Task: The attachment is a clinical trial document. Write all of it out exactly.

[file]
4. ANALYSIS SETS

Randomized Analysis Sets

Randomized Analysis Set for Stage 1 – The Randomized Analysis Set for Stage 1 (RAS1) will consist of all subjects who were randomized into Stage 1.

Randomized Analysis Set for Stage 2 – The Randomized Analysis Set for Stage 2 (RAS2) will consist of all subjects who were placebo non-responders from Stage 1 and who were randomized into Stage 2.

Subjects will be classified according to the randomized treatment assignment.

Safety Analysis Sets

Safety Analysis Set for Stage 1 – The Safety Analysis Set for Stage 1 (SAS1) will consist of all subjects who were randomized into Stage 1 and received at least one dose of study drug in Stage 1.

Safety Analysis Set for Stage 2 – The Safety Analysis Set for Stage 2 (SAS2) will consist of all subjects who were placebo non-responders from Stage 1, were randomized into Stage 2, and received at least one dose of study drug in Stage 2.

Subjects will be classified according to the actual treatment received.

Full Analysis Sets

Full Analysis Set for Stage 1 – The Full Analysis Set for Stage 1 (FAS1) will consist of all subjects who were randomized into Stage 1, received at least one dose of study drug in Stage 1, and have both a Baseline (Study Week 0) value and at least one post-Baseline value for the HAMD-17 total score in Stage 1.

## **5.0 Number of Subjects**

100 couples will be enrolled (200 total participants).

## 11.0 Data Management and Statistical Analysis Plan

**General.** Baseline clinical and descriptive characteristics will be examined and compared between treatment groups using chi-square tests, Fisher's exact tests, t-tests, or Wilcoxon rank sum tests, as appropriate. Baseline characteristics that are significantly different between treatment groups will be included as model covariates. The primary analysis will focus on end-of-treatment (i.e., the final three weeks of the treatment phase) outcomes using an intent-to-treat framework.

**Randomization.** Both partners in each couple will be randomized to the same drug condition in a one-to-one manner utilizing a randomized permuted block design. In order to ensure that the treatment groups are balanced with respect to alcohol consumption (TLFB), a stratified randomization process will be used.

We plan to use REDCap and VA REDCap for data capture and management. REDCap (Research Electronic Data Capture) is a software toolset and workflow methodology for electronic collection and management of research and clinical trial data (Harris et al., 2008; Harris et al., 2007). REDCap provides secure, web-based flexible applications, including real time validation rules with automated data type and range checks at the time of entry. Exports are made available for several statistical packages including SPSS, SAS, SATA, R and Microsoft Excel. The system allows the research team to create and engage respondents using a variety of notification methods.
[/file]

4. ANALYSIS SETS

Randomized Analysis Sets

Randomized Analysis Set for Stage 1 – The Randomized Analysis Set for Stage 1 (RAS1) will consist of all subjects who were randomized into Stage 1.

Randomized Analysis Set for Stage 2 – The Randomized Analysis Set for Stage 2 (RAS2) will consist of all subjects who were placebo non-responders from Stage 1 and who were randomized into Stage 2.

Subjects will be classified according to the randomized treatment assignment.

Safety Analysis Sets

Safety Analysis Set for Stage 1 – The Safety Analysis Set for Stage 1 (SAS1) will consist of all subjects who were randomized into Stage 1 and received at least one dose of study drug in Stage 1.

Safety Analysis Set for Stage 2 – The Safety Analysis Set for Stage 2 (SAS2) will consist of all subjects who were placebo non-responders from Stage 1, were randomized into Stage 2, and received at least one dose of study drug in Stage 2.

Subjects will be classified according to the actual treatment received.

Full Analysis Sets

Full Analysis Set for Stage 1 – The Full Analysis Set for Stage 1 (FAS1) will consist of all subjects who were randomized into Stage 1, received at least one dose of study drug in Stage 1, and have both a Baseline (Study Week 0) value and at least one post-Baseline value for the HAMD-17 total score in Stage 1.

## **5.0 Number of Subjects**

100 couples will be enrolled (200 total participants).

## 11.0 Data Management and Statistical Analysis Plan

**General.** Baseline clinical and descriptive characteristics will be examined and compared between treatment groups using chi-square tests, Fisher's exact tests, t-tests, or Wilcoxon rank sum tests, as appropriate. Baseline characteristics that are significantly different between treatment groups will be included as model covariates. The primary analysis will focus on end-of-treatment (i.e., the final three weeks of the treatment phase) outcomes using an intent-to-treat framework.

**Randomization.** Both partners in each couple will be randomized to the same drug condition in a one-to-one manner utilizing a randomized permuted block design. In order to ensure that the treatment groups are balanced with respect to alcohol consumption (TLFB), a stratified randomization process will be used.

We plan to use REDCap and VA REDCap for data capture and management. REDCap (Research Electronic Data Capture) is a software toolset and workflow methodology for electronic collection and management of research and clinical trial data (Harris et al., 2008; Harris et al., 2007). REDCap provides secure, web-based flexible applications, including real time validation rules with automated data type and range checks at the time of entry. Exports are made available for several statistical packages including SPSS, SAS, SATA, R and Microsoft Excel. The system allows the research team to create and engage respondents using a variety of notification methods.